A woman is shown making a phone call, facing away from the camera.
Specialized Crisis Intervention Team trained officers are responding to significantly more crisis calls than they were four years ago. Credit: Jeff Haynes / Signal Cleveland

Officers who have gone through specialized Crisis Intervention Team training are responding to significantly more crisis calls than they were four years ago. 

In 2023 so far, specialized crisis intervention officers were on scene at almost 37% of all crisis calls, said Lt. John Mullin, Crisis Intervention Coordinator.   

Mullin, a member of the Mental Health Response Advisory Committee, provided Crisis Intervention Team (CIT) training updates for the committee during its Friday meeting.  

Mullin said between October and December of 2020, when the specialized CIT program started, the Cleveland Division of Police had specialized CIT officers at 9.43% of crisis calls. That percentage increased to 17.04% in 2021 and to 31.75% in 2022. 

How many officers have completed specialized training?

Specialized crisis training is a 40-hour program that officers can choose to take. Once they go through the training, most of the officers become designated SCIT officers. That means they can be called on to respond to a crisis call when available.

Field training officers – those who train new officers – are required to take the specialized CIT classes, but they can to opt-out of being designated SCIT officers.

The Cleveland Division of Police has 499 patrol officers immediately responding to 911 calls. When available, one of the 90 specialized CIT officers can also respond if it’s a mental health crisis call. 

The division has 113 officers who have gone through the training. Of those, 23 have chosen not to be designated, Mullin said. 

Another 18 officers are signed up for specialized crisis training in October. Seven have signed up for the December session. Division leaders will work to increase the December class to between 18 and 20, which is the ideal size for a training class, Mullin told the committee.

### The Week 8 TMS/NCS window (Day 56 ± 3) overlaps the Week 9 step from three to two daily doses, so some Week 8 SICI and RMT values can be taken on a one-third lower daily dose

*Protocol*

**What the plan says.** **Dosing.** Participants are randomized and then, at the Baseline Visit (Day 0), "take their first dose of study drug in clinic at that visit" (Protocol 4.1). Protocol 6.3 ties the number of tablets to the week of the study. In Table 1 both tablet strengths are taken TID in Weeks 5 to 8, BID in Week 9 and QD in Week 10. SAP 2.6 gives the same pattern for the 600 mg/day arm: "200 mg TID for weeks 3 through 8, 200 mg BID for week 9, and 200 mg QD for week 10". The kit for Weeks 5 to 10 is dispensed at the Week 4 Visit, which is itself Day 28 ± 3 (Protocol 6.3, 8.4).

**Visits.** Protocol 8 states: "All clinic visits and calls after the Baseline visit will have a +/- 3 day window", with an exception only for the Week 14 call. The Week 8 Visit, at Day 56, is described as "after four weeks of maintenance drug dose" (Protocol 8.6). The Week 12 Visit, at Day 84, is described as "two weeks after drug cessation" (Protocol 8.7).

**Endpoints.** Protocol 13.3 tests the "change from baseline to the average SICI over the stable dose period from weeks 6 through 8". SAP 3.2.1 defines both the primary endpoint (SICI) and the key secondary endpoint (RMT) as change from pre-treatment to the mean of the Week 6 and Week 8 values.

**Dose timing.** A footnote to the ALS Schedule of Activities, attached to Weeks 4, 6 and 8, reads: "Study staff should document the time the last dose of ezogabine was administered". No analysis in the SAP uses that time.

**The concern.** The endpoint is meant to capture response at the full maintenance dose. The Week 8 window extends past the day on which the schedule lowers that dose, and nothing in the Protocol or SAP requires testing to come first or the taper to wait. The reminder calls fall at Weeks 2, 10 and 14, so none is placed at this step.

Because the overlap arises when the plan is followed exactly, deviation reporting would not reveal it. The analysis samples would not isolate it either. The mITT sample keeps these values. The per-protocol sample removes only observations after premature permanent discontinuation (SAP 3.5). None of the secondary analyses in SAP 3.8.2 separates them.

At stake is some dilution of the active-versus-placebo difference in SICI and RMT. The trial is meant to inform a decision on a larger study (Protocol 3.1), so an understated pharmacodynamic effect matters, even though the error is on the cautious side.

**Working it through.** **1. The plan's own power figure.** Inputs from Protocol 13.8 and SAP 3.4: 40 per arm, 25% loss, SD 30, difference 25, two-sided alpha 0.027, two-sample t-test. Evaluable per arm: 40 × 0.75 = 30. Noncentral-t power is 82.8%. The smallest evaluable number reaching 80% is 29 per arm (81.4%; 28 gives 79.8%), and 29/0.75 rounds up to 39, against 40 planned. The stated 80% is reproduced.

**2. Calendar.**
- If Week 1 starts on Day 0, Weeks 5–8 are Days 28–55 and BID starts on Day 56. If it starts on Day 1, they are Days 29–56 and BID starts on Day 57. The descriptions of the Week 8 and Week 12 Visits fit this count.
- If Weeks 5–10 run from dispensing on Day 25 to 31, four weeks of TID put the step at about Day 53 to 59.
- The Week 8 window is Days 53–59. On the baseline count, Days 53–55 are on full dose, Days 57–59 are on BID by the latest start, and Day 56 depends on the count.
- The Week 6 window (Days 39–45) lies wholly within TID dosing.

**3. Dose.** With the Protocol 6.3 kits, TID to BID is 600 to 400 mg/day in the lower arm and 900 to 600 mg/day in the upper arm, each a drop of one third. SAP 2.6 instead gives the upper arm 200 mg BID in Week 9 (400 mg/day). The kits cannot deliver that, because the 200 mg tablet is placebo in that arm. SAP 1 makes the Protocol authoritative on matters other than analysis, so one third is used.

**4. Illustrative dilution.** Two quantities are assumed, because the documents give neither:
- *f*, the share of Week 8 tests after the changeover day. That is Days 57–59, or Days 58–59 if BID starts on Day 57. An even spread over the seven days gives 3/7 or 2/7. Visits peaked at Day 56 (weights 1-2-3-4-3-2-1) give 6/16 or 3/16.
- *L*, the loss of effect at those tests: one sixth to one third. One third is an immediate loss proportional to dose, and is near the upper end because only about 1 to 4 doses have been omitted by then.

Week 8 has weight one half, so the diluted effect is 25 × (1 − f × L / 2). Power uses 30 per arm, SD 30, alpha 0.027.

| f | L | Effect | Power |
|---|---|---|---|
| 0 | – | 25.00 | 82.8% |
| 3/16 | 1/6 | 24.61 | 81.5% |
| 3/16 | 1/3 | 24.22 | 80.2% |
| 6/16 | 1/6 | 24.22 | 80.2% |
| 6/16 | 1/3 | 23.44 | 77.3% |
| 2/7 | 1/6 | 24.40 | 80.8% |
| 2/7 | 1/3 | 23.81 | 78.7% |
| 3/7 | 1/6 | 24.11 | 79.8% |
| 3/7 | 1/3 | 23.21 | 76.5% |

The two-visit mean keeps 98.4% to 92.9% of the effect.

The city took over operating the committee this year, after the Cuyahoga County Alcohol, Drug Addiction, and Mental Health Services Board (ADAMHS) stepped away from the agreement at the end of last year. 

Director of Public Health Dr. David Margolius said he plans to have the crisis intervention team give the committee updates on CIT data every time they meet, which is every two months. 

How are calls designated a mental health crisis?

Josiah Quarles, a committee member from REACH Behavioral Health, an advocacy organization that provides mental health services, asked how emergency calls are determined to be crisis calls.  

Mullin said sometimes the person who calls 911 or 988 identifies the problem as a mental health crisis. Other times, officers who arrive on scene identify it as a crisis situation. The officers can then call either a designated CIT officer or a co-response team if available. 

Elaine Schleiffer, also with REACH, asked what officers on scene look for to determine if a situation is a mental health crisis eligible for them to call a specialized CIT officer. 

Mullin said there is no exact criteria. It’s left to the officer’s observations, training and experience, he said. Some calls are more obvious, like when a person says they’re in crisis or is showing signs of schizophrenia, Mullin added. 

How do people in crisis get connected to resources?

Dr. Randolph Dupont, a member of the Cleveland Police Monitoring Team – the body that oversees Cleveland’s progress in implementing the federal consent decree – said his concern after reviewing bodycam footage is that officers without crisis intervention training don’t have the resources to make referrals once they have identified a situation as a mental health crisis. 

The consent decree is an agreement between the U.S. Department of Justice and the Cleveland Division of Police that the police department will implement a series of reforms to improve its relationship with community members and eliminate excessive force.  

Mullin said officers who are working shifts where a specialized CIT officer or co-response team isn’t available still fill out a form identifying the call they responded to as a mental health call. The co-response team goes over those forms the next day and follows up on those calls during their shift. 

The consent decree requires that the committee analyze CIT data once a year. Margolius said that’s the baseline, but he wants to learn about and discuss CIT data more often starting this year. 

Criminal Justice Reporter (she/her)
Stephanie, who covered criminal justice and breaking news at the Chicago Tribune, is a bilingual journalist with a passion for storytelling that is inclusive and reflects the diversity of the communities she covers. She has been a reporter and copy editor for local newspapers in South Dakota, Kansas and Arizona. Stephanie is also a Maynard 200 alumni, a Maynard Institute for Journalism Education training program for journalists of color that focuses on making newsrooms more equitable, diverse and anti-racist.